Quantitative easing (QE) has remained one of the industry’s most spoken about topics over the past few months. Rumours the US Federal Reserve was going to start tapering its QE programme began in June, with some analysts predicting it would happen sooner rather than later.
Minutes from the central bank in July showed roughly half of the members of the Fed’s Open Market Committee supported Fed chief Ben Bernanke in scaling back the bank’s purchases before the end of the year.
After the minutes were released, the dollar fell against the pound, euro and yen, with some analysts suggesting the Fed has been playing the markets. US 10-year government bond yields jumped from 2.50 per cent on 4 July to 2.74 per cent on 5 July. It later slumped to 2.46 per cent on 22 July.
Phil Milburn, co-manager of the Kames Capital Strategic Bond fund, said the Fed talks affecting bonds is not necessarily a bad thing. “Is it positive that bond yields are high? In the greater scheme of things, yes,” he added.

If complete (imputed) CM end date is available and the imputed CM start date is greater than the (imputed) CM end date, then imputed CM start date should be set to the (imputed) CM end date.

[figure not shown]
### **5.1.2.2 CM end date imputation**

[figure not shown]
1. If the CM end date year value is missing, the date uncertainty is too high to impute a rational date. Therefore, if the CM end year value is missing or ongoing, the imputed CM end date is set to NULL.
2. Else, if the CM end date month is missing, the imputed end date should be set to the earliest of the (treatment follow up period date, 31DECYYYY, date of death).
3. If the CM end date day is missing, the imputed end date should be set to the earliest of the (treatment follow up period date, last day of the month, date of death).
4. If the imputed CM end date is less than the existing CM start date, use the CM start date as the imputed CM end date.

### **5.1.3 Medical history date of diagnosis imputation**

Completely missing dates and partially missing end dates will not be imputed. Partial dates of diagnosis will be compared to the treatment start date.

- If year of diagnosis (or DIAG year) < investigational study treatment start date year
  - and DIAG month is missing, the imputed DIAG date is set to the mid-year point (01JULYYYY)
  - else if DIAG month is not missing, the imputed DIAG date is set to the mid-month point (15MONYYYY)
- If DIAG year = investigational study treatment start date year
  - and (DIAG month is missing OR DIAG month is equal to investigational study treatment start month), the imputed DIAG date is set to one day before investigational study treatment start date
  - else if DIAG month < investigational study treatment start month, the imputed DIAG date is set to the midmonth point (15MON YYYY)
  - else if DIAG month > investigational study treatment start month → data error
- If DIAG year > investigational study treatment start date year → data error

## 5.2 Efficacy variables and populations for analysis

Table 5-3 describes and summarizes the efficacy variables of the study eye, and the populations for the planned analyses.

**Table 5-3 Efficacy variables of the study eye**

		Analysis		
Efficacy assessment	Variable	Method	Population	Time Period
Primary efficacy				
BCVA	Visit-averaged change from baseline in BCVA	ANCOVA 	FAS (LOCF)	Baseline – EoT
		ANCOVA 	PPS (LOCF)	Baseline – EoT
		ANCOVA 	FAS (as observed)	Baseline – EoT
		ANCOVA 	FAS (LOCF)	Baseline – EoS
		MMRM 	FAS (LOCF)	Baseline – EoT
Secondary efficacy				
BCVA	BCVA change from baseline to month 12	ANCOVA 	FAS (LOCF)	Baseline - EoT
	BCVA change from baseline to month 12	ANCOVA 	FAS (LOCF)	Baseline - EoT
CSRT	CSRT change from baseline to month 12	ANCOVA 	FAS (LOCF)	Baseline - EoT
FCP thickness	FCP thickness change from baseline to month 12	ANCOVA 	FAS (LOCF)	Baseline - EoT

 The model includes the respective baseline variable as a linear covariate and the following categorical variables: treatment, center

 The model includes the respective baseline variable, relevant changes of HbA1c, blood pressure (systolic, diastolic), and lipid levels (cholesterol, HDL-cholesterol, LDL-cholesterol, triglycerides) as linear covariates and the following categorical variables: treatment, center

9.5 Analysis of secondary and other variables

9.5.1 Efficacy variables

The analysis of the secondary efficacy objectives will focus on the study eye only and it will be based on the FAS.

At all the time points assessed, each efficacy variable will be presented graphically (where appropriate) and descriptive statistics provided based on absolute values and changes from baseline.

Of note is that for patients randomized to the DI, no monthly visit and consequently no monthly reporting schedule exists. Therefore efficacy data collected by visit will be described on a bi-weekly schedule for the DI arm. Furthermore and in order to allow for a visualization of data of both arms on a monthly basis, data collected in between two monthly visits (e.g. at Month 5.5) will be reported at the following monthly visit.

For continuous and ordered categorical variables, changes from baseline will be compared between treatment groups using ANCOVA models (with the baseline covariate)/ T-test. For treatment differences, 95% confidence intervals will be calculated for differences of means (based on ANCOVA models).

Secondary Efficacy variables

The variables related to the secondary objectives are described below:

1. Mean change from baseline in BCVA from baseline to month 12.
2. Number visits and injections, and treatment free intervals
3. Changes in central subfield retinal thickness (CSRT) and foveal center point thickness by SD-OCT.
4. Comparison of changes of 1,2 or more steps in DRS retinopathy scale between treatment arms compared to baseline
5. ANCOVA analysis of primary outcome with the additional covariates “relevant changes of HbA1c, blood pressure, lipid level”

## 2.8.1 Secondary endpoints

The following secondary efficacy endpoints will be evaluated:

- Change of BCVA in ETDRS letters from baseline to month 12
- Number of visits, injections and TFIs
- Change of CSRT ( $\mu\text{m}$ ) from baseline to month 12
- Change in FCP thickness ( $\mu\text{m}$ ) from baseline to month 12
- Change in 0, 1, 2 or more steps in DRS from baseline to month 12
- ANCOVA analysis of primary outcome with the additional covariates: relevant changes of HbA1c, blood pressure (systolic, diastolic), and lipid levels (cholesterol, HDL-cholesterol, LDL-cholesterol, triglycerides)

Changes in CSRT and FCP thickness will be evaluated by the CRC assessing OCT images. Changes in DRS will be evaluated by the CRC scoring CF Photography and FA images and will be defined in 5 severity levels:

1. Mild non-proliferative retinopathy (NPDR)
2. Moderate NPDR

“I think all the Fed is trying to do, in theory, is to guide on future monetary policy. In practice, I think historically the Fed had the dual mandate of inflation and economy economic activity. I think now a lot of its third mandate is of financial stability as well,” he added.
But will the US movements trigger similar events in the UK? Policymakers behind Mark Carney, the new Bank of England governor, voted unanimously in a 9-0 against extending the UK’s QE following his appointment
“Mr Carney is inheriting the Bank with a little bit of momentum,” Mr Milburn said. “While he’s not trying to stamp on that, to keep monetary policy loose, he is going down a different route for QE.
“But should the US QE programme necessarily affect the UK bond market? Not massively in theory, no. But, in reality it always does. The US treasury market leads all global bond markets.”